The limited maximum aperture won't be too big a problem, but the limited focal length will be.
The upper end of both of those lenses is 16mm, which is (on the Nikon DX format, which I'm assuming because of the SB600) equivalent to 24mm on a 35mm (full-frame) camera. That's a focal length (field of view, perspective) that requires a certain amount of skill to take people pictures; you need to keep your subject away from the corners and short edges (that would be the left and right edges when the camera is in landscape orientation) in order to avoid visibly distorting them. Getting much wider is a matter of including more of the environment, since you really can't move the people out of the center square of the 24mm (16mm) field of view. 8mm (12mm equivalent) or 11mm (a hair wider than 16mm equivalent) won't let you get more people in unless you are willing to let them get pretty weird-looking; it's only non-special-effect use would be to capture the environment as well as the people.
You will very likely find that focal lengths below about 14mm aren't going to see a whole lot of use unless you are shooting architecture or landscapes. Both of these lenses would be great for either application (and the Tokina is an especially good lens for the money). But you're probably going to find that it's the range from 16 to 20mm that is going to be your go-to range for groups in cramped quarters, and both of these lenses leave the cupboard bare in the 16-18mm range (assuming you'd switch to your 18-55 when you want narrower than 16mm). Two millimeters doesn't sound like a whole lot, but it's a huge hole for the purpose you've described.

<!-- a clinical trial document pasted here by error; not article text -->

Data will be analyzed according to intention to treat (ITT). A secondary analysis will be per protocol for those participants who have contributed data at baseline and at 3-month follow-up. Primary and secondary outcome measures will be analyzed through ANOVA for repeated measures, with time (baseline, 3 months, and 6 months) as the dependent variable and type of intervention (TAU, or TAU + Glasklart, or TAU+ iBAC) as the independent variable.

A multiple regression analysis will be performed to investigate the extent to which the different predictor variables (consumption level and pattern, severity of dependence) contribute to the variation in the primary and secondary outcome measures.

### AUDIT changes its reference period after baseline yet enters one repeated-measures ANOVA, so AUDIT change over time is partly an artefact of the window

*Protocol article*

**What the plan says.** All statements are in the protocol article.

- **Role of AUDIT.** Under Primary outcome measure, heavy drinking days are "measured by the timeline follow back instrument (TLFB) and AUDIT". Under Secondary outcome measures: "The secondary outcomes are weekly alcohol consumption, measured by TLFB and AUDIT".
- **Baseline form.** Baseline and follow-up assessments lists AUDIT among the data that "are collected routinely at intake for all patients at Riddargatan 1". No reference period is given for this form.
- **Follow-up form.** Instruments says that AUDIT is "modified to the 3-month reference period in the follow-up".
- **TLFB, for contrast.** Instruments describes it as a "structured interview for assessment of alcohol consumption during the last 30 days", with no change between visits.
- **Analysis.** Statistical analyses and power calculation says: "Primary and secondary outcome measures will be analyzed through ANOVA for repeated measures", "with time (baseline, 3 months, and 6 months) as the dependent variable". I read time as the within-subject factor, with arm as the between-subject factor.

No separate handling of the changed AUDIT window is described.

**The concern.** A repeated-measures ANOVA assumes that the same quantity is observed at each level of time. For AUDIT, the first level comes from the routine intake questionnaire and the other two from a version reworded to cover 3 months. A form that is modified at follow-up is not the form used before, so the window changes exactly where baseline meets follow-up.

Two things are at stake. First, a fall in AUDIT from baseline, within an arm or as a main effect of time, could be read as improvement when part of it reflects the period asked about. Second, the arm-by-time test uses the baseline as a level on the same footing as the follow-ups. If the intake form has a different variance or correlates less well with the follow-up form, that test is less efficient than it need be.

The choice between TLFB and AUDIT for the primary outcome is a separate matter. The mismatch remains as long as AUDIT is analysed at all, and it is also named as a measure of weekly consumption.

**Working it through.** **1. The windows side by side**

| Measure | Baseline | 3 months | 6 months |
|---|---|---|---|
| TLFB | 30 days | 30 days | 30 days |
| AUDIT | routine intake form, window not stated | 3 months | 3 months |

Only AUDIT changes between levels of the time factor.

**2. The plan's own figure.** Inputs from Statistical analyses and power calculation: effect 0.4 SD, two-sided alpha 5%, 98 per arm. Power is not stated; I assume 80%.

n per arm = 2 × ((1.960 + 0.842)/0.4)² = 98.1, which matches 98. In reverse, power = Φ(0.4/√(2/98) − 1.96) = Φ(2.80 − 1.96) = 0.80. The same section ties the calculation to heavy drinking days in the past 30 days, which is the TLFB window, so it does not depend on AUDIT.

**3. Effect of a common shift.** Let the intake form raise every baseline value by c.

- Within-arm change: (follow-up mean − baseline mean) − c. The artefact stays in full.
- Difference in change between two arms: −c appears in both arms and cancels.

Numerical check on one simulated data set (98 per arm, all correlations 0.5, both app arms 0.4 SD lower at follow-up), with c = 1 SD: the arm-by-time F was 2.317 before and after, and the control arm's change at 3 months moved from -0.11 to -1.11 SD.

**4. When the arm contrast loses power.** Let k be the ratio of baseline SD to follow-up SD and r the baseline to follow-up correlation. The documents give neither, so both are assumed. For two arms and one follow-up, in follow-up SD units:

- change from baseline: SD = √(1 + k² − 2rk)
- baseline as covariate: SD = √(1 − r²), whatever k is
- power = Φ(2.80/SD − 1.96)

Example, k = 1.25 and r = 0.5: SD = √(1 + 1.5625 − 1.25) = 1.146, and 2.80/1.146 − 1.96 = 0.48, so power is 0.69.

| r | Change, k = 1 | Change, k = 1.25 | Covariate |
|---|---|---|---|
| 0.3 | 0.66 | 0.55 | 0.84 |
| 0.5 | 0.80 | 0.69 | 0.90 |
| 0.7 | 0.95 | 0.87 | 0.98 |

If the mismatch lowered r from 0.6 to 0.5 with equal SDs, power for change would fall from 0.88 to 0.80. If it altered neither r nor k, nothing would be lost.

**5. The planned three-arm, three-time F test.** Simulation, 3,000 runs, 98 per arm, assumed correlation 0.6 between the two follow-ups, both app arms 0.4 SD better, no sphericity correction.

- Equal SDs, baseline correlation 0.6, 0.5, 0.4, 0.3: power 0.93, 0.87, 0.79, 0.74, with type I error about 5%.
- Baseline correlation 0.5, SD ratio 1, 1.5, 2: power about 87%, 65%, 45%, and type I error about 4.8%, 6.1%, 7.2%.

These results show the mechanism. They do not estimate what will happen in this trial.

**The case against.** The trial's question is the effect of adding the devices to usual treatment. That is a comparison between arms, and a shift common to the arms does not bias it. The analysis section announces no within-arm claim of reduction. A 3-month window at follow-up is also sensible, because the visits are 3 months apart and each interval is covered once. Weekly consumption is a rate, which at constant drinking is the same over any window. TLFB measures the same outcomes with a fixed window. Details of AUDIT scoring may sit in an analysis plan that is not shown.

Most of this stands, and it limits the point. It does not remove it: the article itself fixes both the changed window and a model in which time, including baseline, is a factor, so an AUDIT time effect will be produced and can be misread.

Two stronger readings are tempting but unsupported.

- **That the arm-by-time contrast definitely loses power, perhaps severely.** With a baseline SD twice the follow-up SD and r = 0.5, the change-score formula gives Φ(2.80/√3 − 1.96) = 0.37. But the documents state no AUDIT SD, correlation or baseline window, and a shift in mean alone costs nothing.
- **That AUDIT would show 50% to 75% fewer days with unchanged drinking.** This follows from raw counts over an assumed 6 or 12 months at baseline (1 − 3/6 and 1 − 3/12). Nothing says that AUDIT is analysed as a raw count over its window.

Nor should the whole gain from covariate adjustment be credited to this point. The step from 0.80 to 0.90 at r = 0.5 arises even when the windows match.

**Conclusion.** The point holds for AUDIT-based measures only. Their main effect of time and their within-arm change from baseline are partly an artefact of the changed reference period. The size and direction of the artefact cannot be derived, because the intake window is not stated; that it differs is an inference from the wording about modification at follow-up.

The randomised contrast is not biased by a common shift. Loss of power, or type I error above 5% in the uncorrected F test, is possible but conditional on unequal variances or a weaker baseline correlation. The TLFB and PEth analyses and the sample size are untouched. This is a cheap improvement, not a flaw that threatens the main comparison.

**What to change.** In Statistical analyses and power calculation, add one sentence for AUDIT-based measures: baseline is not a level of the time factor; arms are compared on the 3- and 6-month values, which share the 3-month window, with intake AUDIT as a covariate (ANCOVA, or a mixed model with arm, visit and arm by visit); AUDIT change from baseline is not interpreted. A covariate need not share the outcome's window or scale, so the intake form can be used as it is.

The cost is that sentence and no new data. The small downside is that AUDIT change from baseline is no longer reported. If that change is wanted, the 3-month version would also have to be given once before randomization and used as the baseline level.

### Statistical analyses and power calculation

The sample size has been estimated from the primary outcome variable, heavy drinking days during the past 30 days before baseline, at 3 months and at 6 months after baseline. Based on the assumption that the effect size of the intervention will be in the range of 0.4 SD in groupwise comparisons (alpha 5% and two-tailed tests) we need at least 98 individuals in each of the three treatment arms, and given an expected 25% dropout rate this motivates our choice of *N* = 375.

For about the same price, you can get the Nikon AF-S DX 10-24mm f/3.5-4.5 G ED, which offers overlapping coverage with your kit lens (making lens swaps less likely) and goes wider than is really safe for people shots anyway. And there's also the AF Tokina 12-24mm f/4 AT-X Pro DX, which is a bargain at the price and, again, goes wider than you'll ever need for people shots. (The Tamron and Sigma offerings in this focal-length range are low-priced and well-built, but optically unimpressive.)